The whole of this matter is misunderstood, and has never been clearly placed before the people.
Too many of the influential Loyalists acted in 1775-6 like the French nobility in 1790-2. Louis de Lomenie, in his '' Comtesse de Rochefort et ses Amis'' (p. 297), has some remarks on this subject which are pertinent.
"To explain so prompt a downfall of the French aristocracy of the eighteenth century, writers have often urged the irresistible impetuosity of the Democratic movement. We do not deny this impetuosity, but it is nevertheless necessary to recognize that if this aristocracy, in place of being a mere shadow of what it should have been, had retained the vigor of an effective patriciate (higher or better class) and a living body, it would not without utility, perhaps, for the cause of liberty, have tempered the revolutionary movement, or, at least, have opposed to it a stronger resistance than it did. It was broken at the first shock, because this formerly flourishing branch of the great national tree."
was not true to itself. Lomenie goes on to give other reasons which were peculiar to France, whereas in America, although the causes were apparently different, they were at bottom the same, viz.: the better classes had "given hostages to fortune,'' and this, according to the proverbs of all time, unnerves men until it is too late.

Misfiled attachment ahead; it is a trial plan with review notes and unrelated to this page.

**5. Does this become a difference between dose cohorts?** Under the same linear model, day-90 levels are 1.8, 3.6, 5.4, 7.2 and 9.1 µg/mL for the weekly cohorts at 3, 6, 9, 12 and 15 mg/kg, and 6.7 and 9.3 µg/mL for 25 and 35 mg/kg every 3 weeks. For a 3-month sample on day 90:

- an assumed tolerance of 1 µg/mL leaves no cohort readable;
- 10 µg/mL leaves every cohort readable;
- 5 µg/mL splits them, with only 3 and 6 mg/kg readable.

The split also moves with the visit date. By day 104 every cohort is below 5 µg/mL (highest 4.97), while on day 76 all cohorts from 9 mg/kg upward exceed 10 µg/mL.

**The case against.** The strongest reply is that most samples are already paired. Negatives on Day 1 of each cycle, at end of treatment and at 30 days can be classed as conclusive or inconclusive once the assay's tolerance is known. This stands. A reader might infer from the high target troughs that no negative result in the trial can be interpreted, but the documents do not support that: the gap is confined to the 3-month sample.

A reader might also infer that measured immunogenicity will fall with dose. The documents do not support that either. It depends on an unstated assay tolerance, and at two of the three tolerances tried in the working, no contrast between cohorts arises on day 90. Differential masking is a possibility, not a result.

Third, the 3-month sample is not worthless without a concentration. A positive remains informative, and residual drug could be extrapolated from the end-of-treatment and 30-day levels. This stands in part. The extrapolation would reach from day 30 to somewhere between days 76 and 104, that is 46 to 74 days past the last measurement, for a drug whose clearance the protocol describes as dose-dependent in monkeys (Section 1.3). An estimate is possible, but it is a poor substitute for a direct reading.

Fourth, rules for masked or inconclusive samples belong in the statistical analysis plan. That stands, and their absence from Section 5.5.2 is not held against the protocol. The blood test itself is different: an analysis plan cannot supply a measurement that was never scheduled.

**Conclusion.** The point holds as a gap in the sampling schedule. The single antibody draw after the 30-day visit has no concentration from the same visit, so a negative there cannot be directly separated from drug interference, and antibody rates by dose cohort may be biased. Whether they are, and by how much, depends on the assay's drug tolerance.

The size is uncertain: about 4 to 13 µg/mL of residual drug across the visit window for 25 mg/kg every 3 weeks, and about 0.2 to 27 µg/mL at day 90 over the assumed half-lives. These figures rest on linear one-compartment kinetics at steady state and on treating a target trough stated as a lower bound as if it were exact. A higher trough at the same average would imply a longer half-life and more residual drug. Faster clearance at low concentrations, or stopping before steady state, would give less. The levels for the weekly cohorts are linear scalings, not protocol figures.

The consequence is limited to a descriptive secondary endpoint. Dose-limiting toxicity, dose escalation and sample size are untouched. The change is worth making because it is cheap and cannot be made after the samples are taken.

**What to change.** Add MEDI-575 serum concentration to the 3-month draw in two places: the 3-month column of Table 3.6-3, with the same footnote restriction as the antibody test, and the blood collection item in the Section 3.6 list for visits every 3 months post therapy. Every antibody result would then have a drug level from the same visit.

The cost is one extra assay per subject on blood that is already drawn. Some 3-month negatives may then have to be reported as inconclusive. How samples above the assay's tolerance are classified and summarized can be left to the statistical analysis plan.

It is inconceivable how the Loyalist strength in the colonies was misapplied, frittered away or wasted. The result only shows that in all revolutions the Middle or Neutral-generally styled the Conservative-party only embarrass the Ultras on one side in support of the government, and aid the Radicals, on the other side, by attempting to arrest or mediate; thus affording time for the organization of the latter, which converts rebellion into revolution.